Their timing was not good – they opened for business on the day of the funeral of the most recent victim of a murderer who had been preying on women on the nearby heath – but after raising their eyebrows in disapproval curiosity got the better of the local population. They were impressed, and the news spread quickly and soon people were coming from far and wide, to have their tea leaves read, to discover what the crystal ball saw in their future, and to take part in séances. The Blackheath Séance Parlour became ridiculously successful. But success did not bring happiness. It brought new pressures, and the three women had different concerns, different hopes for the future, so soon jealousies, resentments and recriminations came to the surface.

Nettie came face to face with the past she hoped was gone and forgotten, Judy found a publisher for her gothic novel and found that it brought her more notoriety, and after a slow start Maggie found that the séance business rather suited her, only to be horribly tricked.

Take all of that, plus a novel within a novel – Judy’s wonderfully gruesome ‘penny dreadful’ – and you have a heck of a lot going on. But it works!

The characters lived and breathed, their world was quite perfectly realised, the atmosphere was so very dark and sinister, and there was always something that made me want to keep turning the pages. The story was played completely straight – there was no explaining away of the supernatural elements – it was lightened with well judged dashes of humour and wit, and it was told with such verve.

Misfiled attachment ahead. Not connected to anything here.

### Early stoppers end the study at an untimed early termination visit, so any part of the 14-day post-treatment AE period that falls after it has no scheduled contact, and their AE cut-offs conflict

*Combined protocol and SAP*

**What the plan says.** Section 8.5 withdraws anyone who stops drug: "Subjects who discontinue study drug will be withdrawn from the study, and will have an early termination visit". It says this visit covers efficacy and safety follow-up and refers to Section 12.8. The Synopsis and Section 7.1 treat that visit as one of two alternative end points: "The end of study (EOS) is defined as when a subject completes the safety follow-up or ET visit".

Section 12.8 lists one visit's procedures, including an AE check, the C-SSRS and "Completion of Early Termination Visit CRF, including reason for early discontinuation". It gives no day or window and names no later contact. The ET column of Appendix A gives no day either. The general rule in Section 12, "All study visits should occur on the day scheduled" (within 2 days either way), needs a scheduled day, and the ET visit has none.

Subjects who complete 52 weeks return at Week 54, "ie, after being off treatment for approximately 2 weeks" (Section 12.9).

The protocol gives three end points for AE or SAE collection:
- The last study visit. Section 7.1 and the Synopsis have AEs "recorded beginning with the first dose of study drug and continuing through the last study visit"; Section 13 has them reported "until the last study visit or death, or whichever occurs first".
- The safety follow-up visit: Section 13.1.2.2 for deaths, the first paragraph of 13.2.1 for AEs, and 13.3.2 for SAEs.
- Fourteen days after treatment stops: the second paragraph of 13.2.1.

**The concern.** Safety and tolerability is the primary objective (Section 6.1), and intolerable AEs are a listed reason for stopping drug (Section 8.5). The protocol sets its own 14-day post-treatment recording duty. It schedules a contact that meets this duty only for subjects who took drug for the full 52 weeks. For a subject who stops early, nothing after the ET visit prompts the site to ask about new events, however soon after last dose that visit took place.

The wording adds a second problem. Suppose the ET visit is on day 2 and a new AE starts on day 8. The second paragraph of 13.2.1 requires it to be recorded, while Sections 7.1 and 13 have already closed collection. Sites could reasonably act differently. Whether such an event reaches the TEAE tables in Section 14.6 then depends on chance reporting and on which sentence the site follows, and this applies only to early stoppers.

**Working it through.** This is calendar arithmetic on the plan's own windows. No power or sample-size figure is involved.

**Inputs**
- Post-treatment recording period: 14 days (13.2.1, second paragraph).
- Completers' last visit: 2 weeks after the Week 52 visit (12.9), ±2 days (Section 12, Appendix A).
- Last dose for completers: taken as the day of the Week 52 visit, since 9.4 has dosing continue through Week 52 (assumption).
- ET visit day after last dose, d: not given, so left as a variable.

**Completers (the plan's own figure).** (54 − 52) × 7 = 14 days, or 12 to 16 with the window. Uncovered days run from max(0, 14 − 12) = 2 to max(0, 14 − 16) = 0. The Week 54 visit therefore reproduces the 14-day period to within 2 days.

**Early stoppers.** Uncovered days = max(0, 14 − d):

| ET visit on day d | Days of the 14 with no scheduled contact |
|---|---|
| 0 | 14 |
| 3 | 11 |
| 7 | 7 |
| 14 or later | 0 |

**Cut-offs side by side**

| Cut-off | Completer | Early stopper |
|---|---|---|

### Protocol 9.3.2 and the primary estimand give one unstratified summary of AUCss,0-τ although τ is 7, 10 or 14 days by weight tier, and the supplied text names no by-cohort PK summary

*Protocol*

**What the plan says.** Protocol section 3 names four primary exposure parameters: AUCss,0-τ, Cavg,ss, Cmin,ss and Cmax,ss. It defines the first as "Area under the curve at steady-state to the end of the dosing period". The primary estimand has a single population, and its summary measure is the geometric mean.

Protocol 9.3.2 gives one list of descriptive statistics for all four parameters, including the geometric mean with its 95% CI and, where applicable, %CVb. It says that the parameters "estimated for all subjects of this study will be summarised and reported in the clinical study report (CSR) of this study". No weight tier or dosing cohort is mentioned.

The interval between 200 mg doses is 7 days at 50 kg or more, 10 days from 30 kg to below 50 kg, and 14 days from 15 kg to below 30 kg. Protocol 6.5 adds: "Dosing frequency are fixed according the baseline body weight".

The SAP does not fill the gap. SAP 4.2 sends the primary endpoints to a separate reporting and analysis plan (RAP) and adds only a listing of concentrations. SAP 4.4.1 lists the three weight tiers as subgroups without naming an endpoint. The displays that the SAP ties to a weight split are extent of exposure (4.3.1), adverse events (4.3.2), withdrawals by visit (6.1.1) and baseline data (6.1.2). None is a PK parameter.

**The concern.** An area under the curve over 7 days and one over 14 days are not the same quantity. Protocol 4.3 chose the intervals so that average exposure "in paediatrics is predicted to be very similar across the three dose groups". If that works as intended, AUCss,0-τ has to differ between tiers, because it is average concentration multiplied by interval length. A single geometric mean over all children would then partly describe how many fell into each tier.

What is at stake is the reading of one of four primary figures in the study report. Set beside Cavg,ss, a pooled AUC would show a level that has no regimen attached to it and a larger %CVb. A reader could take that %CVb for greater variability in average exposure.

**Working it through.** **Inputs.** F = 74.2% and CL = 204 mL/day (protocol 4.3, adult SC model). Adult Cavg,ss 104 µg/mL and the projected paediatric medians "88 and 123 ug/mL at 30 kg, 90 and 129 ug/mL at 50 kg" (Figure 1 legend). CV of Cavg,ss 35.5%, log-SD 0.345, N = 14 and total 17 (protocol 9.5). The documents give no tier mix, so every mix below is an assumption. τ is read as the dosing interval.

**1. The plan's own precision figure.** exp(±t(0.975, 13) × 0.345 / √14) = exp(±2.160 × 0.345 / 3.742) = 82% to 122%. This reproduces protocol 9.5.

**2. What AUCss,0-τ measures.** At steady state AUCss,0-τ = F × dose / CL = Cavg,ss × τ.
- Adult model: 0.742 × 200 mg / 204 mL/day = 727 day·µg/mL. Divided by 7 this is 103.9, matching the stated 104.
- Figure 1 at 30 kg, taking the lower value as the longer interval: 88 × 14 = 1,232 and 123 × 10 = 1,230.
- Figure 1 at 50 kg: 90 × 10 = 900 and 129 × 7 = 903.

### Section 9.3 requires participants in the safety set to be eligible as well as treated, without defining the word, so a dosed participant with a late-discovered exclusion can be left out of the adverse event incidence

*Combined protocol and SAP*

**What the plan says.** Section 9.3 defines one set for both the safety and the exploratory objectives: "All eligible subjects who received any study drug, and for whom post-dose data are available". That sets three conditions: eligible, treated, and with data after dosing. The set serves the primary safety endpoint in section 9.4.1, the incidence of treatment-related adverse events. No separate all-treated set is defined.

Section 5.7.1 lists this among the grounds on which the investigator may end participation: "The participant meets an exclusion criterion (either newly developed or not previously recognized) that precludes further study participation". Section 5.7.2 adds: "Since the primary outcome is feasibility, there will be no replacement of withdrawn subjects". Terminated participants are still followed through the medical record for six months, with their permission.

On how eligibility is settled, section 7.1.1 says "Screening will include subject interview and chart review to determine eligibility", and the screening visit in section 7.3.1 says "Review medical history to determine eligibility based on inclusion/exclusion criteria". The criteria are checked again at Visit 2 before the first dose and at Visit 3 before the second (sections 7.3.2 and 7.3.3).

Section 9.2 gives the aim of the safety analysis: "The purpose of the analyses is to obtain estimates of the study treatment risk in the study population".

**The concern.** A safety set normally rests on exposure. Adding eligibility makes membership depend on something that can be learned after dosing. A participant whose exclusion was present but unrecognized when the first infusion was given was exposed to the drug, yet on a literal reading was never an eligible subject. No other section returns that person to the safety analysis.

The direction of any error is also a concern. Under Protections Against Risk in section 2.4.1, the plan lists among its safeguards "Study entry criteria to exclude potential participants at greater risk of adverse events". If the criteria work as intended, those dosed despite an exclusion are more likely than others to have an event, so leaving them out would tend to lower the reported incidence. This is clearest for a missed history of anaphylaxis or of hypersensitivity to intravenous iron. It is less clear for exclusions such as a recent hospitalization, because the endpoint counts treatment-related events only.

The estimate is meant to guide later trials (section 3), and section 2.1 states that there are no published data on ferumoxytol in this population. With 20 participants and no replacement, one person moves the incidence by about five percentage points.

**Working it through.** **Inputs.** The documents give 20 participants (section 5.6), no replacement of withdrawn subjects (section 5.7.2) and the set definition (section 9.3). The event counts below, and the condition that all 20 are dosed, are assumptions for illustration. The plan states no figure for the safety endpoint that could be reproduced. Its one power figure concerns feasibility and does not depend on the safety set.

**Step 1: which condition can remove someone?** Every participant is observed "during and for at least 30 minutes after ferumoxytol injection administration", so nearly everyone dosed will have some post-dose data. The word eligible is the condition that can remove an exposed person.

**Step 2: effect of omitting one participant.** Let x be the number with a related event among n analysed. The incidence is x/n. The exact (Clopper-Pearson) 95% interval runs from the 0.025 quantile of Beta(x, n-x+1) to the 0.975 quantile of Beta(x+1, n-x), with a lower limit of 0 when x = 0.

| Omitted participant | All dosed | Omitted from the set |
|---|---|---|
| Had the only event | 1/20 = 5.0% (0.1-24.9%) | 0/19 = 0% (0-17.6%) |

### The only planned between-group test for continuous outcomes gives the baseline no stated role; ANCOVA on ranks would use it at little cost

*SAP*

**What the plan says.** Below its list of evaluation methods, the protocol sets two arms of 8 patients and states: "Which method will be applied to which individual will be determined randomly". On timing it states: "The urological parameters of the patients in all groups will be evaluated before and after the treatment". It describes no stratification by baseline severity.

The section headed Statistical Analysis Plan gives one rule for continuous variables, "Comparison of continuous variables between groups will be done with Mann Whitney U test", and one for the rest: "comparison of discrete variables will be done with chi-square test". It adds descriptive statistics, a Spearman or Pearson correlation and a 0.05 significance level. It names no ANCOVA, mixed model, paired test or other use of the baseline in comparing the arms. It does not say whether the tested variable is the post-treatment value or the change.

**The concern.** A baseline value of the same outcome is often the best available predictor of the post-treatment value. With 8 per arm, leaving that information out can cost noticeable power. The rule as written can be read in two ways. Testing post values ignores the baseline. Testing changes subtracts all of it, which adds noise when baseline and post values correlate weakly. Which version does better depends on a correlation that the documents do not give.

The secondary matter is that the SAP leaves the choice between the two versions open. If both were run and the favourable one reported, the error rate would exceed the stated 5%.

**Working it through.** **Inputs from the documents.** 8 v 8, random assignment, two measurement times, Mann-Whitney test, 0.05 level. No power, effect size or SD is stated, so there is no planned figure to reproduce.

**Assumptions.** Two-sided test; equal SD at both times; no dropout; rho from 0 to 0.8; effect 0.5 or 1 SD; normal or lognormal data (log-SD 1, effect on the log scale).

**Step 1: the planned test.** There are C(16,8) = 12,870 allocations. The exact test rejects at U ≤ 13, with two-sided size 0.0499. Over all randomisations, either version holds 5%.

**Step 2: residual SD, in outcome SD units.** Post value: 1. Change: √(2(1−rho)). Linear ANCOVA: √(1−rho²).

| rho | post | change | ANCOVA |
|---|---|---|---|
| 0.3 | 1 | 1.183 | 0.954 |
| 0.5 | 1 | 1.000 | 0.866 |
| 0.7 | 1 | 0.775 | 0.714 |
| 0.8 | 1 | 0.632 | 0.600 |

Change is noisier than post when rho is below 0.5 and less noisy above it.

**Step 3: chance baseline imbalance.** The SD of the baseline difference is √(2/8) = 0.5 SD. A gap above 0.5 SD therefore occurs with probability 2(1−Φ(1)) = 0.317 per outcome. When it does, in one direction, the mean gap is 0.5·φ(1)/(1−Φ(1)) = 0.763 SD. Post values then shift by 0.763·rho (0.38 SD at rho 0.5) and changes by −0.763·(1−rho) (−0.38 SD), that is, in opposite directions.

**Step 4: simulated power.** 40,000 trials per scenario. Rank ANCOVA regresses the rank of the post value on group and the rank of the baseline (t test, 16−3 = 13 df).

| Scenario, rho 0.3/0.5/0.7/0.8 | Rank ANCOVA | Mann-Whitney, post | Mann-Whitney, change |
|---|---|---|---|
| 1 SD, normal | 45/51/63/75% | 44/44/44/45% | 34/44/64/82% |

There were some magnificent set pieces, there was high drama, but ultimately this is a very human story that works because the relationships, characters and stories of the three women were so very well drawn, and so horribly believable. And because the story plays out exactly as it should, without ever becoming predictable.

I was a little disappointed there were moments when the story drifted a little, and that there were moments when things went a little over the top. Though I should say that I think that’s due to my sensitivities being a little more delicate than those of the author, and not because he has done anything wrong.

Those things made me pause, but I was never going to let go of this story. The mixture of the gothic and the historical, of mystery and horror, was unusual but it was very, very effective.